• Imaging studies: Ultrasound or CT (Computerized Tomography) scans of the abdomen and pelvis can help the doctor see the size and shape of the ovaries, watching for anything suspicious. 
  • Blood tests: Blood tests may include cancer antigen (CA) 125 test to check for a specific protein that often appears on ovarian cancer cells. A genetic test is another blood test that can show whether you’re at increased risk. 

In some cases, surgery may be necessary to obtain a definitive diagnosis by removing and examining ovarian tissue. If ovarian cancer is confirmed, the doctor will proceed with their standard of care treatments. 

The Fireman vs. The Carpenter in Healthcare 

At The Wellness Way, we talk about the current medical system’s perspective on healthcare versus our perspective, as the “fireman approach” versus the “carpenter approach.”

The current medical system’s “fireman” doctors have two tools (treatment options) to take care of people: an axe and a hose. The axe represents cutting things out during a surgical procedure. The hose represents using medications to extinguish the “flames”: inflammation, pain, and other symptoms.

Wellness Way doctors are more like carpenters: They assess the body’s current state with testing and then create a personalized plan to rebuild using nutrients from foods and supplements. Sunshine, rest, and positive relationships are some common natural therapies that support the body in healing.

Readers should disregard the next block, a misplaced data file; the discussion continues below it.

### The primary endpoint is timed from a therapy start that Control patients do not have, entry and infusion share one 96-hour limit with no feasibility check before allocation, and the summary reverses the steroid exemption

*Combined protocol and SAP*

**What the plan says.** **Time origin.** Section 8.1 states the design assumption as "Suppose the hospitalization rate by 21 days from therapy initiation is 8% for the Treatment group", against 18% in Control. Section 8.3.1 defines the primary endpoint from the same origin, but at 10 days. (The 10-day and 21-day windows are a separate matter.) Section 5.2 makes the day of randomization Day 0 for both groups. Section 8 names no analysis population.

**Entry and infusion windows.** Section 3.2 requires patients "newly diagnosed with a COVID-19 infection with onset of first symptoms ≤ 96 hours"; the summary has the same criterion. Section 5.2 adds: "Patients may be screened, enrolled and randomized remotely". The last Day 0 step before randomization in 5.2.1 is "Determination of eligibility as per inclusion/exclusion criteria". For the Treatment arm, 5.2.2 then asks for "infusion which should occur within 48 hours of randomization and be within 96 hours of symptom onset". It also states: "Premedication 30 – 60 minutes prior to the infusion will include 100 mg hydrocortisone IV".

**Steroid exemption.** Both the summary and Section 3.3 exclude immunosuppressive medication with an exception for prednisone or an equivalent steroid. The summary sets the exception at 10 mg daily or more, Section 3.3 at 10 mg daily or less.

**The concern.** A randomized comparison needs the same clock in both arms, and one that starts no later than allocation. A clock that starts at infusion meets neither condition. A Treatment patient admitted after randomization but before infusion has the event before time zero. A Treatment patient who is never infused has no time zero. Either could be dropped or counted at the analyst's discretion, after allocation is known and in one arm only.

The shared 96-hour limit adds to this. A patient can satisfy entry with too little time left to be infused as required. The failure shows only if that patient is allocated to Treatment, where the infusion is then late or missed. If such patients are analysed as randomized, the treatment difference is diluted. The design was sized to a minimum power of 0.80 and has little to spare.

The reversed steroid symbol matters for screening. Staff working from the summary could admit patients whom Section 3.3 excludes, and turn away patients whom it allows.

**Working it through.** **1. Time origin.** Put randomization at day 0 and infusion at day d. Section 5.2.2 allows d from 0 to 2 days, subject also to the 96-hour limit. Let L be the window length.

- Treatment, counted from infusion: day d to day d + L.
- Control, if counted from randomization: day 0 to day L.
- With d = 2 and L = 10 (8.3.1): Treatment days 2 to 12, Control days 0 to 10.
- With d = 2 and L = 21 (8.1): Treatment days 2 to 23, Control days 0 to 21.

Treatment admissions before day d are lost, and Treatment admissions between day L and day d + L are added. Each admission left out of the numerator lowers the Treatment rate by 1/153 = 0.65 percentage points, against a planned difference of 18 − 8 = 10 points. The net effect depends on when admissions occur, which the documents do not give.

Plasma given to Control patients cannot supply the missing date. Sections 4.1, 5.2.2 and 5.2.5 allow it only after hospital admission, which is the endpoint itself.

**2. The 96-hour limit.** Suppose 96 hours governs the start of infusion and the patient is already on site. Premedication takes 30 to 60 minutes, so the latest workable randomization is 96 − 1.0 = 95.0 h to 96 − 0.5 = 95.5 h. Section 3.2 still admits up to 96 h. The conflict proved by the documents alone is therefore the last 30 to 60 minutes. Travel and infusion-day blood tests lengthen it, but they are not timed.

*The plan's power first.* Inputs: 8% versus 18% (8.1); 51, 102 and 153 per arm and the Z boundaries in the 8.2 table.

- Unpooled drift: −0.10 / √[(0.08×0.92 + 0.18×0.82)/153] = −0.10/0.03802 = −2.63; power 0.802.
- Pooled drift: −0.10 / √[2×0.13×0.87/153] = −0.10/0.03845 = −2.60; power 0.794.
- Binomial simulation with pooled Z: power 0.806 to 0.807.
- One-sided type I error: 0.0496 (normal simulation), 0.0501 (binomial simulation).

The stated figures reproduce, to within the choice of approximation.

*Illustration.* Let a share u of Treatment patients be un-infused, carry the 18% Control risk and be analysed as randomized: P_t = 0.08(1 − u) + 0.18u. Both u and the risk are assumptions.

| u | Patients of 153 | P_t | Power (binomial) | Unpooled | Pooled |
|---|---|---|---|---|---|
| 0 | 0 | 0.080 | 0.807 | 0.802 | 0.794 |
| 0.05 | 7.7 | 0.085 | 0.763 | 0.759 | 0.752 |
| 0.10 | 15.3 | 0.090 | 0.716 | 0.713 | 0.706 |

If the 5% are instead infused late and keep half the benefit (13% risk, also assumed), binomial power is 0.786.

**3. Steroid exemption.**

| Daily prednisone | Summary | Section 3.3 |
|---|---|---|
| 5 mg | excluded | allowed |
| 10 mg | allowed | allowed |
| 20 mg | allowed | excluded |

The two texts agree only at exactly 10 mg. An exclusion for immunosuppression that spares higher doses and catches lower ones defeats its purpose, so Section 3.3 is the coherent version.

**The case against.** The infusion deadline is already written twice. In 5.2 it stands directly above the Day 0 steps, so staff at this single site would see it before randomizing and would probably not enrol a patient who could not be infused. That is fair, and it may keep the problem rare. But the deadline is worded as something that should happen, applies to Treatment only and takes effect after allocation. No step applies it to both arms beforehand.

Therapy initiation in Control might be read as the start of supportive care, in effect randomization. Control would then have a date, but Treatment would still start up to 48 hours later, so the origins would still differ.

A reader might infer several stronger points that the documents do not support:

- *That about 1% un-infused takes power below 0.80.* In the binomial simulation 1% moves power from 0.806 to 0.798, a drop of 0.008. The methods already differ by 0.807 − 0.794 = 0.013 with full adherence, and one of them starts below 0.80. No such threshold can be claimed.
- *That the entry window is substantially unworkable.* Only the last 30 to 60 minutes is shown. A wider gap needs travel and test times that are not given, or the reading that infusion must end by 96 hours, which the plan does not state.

While these things are considered “complementary medicine” or “alternative medicine,” scientific research backs up their effectiveness in supporting the healing process.

The Current Medical System’s Approach to Ovarian Cancer 

Our current form of healthcare considers ovarian cancer a dangerous, rapidly spreading disease that they must stop as quickly as possible. That’s why treatment for ovarian cancer often includes surgery to remove the cancerous tissue and sometimes the entire ovaries and other nearby organs. Then, to be sure they killed all the cancer, they’ll follow up with chemotherapy. The approach is to kill the cancer by any means necessary. However, the specific treatment plan depends on the cancer stage and type and the individual’s overall health. 

Medical and Surgical Procedures for Ovarian Cancer

First-line treatment of ovarian cancer is usually a combination of surgery and chemo. Surgical interventions may include: [4] 

  • Surgical removal of one ovary: Surgery for this type of cancer may involve removing that ovary and its fallopian tube. You’d still be able to have children.    
  • Surgical removal of both ovaries: If both ovaries have cancer, the surgeon may remove both ovaries and their fallopian tubes. Since the uterus is still there, you could still have children using your own frozen embryos or eggs. It’s also a possibility to get eggs from a donor. 
  • Surgical removal of both ovaries and the uterus: If cancer has spread to other tissues in the peritoneal cavity (metastasis), or it doesn’t matter to you whether you’re still able to have children, the surgeon may remove the ovaries and their fallopian tubes, plus the uterus, nearby lymph nodes, and a fatty fold of tissue called the omentum.